Scientists at the Icahn School of Medicine at Mount Sinai saw for the first time the fingerprints of concussions and other head injuries in the brains of deceased animals attacking their head – the musk python and bighorn sheep. The results are published in the journal Acta Neuropathologic It may conflict with the popular belief that traumatized animals do not suffer from TBI and support the idea that studies in animals with evolutionary brains similar to those in humans may help researchers understand and reduce TBI.
“Death and disability from TBI are a pervasive problem and need better solutions,” said Nicole Ackermans, PhD, postdoctoral fellow at Icahn Mount Sinai and study leader. “We have shown that animals that regularly participate in decapitation may in fact suffer the type of TBI seen in humans. This opens up the possibility that by studying these animals we can learn a lot about TBI.”
Dr. Ackermans and colleagues studied the brains of three deceased Greenland musk eels and four bighorn sheep, which were obtained from parks in Colorado and Utah and the Buffalo Zoo in New York.
Part of the reason these horned animals get brains is that they are known to engage in violent head-to-head collisions, usually in mating rituals and social hierarchies. For example, male muskrats often reach speeds of up to 30 miles per hour before impact. Although some studies have noted symptoms of TBI, such as acting in a stupor, none have directly tested whether the brains of muskrats and other devastated animals show any harm.
Another reason is that cattle — such as cows, sheep, buffalo, deer, and the animals in the study — had cerebral or folded brains, which have also been seen in humans.
“Our lab is trying to use evolution to help solve medical mysteries,” said Patrick R. Hof, professor of neuroscience at Icahn Mount Sinai and senior author of the study. “One of the difficulties with TBI research is that most of it is performed on the smooth brains of rodents. We thought that studying the brains of overwhelmed cows might provide a better model for understanding TBI in humans.”
When they first arrived, the animals’ brains appeared healthy, and brain scans showed that the overall structure of each animal’s brain was intact.
To look for signs of TBI damage, the researchers then sliced the brains into thin slices and treated the slices with antibodies made to detect phosphorylated tau proteins found in humans or mice. This form of tau is a hallmark of damage often seen in the brains of Alzheimer’s patients, or in people who have experienced traumatic brain injury, including chronic traumatic encephalopathy (CTE).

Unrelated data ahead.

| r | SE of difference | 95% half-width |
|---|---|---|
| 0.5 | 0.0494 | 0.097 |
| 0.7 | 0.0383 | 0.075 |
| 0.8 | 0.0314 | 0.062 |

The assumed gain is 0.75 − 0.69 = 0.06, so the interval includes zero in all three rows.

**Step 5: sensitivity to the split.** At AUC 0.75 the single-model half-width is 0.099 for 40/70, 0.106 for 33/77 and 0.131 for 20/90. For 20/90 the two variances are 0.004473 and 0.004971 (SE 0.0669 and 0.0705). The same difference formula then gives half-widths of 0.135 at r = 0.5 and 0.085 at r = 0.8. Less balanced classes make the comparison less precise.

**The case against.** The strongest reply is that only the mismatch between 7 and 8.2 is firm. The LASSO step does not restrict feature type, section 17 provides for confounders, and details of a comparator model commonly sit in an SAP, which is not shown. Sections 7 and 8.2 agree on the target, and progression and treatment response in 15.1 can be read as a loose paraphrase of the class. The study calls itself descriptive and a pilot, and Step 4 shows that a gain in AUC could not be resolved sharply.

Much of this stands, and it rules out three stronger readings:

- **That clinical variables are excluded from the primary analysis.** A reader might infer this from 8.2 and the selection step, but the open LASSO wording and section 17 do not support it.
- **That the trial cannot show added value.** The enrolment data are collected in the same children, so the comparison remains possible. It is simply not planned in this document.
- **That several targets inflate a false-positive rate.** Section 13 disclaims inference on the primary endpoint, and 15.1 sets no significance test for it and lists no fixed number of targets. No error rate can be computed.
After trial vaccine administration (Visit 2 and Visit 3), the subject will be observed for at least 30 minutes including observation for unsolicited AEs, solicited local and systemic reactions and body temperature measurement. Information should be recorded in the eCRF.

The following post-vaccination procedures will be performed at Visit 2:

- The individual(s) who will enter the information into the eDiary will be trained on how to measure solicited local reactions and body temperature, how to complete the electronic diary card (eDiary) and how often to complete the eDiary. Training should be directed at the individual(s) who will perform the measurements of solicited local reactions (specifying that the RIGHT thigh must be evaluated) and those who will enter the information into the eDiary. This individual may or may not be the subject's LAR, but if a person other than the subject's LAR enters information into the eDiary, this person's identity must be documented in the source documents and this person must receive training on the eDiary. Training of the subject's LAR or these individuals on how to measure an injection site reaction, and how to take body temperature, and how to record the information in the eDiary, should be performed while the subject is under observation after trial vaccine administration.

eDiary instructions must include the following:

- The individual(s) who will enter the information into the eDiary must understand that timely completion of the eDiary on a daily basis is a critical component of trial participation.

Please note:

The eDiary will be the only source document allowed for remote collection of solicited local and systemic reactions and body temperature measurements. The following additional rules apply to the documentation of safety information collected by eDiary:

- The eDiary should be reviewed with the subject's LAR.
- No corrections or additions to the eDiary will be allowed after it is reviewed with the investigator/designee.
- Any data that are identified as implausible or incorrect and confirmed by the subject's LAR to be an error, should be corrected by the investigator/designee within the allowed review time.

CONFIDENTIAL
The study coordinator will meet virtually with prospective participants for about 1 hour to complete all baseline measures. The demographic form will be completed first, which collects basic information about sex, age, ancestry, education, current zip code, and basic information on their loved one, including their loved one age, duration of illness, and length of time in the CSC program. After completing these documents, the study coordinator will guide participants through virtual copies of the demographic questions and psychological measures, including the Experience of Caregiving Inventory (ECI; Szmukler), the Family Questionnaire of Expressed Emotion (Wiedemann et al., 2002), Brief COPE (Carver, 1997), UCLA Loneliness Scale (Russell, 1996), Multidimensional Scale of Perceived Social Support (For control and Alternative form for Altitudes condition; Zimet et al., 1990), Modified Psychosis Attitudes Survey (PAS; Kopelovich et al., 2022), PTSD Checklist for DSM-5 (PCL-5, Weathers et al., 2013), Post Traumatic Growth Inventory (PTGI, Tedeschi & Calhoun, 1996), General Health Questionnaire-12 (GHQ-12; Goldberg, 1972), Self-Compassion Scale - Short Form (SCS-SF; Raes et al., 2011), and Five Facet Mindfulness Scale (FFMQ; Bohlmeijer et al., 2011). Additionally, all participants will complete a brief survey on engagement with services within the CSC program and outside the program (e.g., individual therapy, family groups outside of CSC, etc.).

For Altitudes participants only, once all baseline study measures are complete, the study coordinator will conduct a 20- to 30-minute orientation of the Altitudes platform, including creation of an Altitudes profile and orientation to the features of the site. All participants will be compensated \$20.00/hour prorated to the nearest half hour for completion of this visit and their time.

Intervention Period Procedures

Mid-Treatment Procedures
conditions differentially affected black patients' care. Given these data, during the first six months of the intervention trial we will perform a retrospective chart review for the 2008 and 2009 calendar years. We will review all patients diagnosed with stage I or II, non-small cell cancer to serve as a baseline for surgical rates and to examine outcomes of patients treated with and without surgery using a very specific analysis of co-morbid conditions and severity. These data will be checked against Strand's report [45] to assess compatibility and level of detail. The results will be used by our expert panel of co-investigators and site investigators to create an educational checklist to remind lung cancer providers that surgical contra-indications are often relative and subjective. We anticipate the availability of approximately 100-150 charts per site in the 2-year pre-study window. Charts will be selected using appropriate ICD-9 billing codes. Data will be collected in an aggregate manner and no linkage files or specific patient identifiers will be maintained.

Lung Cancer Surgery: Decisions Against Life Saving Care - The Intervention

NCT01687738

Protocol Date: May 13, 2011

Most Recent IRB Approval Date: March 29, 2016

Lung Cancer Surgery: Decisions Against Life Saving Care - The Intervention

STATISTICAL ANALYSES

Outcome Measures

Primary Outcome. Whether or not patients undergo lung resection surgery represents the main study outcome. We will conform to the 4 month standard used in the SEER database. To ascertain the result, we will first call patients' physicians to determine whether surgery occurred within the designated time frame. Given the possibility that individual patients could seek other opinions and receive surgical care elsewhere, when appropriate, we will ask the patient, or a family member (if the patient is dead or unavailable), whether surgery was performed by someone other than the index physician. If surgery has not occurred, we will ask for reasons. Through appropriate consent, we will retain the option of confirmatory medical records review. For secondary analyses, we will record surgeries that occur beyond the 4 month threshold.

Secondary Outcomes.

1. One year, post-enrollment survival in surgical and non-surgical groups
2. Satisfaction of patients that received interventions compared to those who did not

When they looked at the brains under a microscope, they saw that one of the antibodies stained the musk venom brains at easily detectable levels, while the large sheep’s brains had slightly detectable levels of staining with different antibodies.
“At first we were surprised. One of the challenges with these types of studies is that we don’t know if the antibodies used on humans and rodents would work on cow brains,” Dr. Ackermans said. “The fact that we detected these antibodies was important. She suggested that the brains of these animals, especially musk venom, suffer damage similar to traumatic brain injury.”
Further analysis supported the idea. For example, the prefrontal cortex of Musk brains contains high levels of tau protein synapses, especially near the surface of the cortex.
“This pattern sometimes appears in the brains of people with CTE,” Dr. Ackermans said. “Our results open the possibility that the brains of these animals can experience chronic and recurrent damage, as seen in some TBI patients.”
In contrast, when the researchers looked at brain slices of an Alzheimer’s patient, they saw a much more extensive and diffuse staining pattern.
Curiously, an old female musk has significantly more staining – about 20 times – than an older male and five times more than another female. This is the opposite of what the researchers hypothesized, as males are known to hit each other more aggressively and more aggressively than females.
This study left us with many interesting questions, such as: Why does the brain of female muskrats seem to be more harmful than the brains of males? Is this due to differences in skull anatomy? Why were big sheep’s brains so little damaged? And is it possible to harness the knowledge we gain from these animals to develop better treatments for TBI? Dr. Ackermans said.
reference: Ackermans NL, Varghese M, Williams TM, et al. Evidence for traumatic brain injury in the cow brain. Acta Neuropatol. Published online May 17, 2022. doi: 10.1007/s00401-022-02427-2
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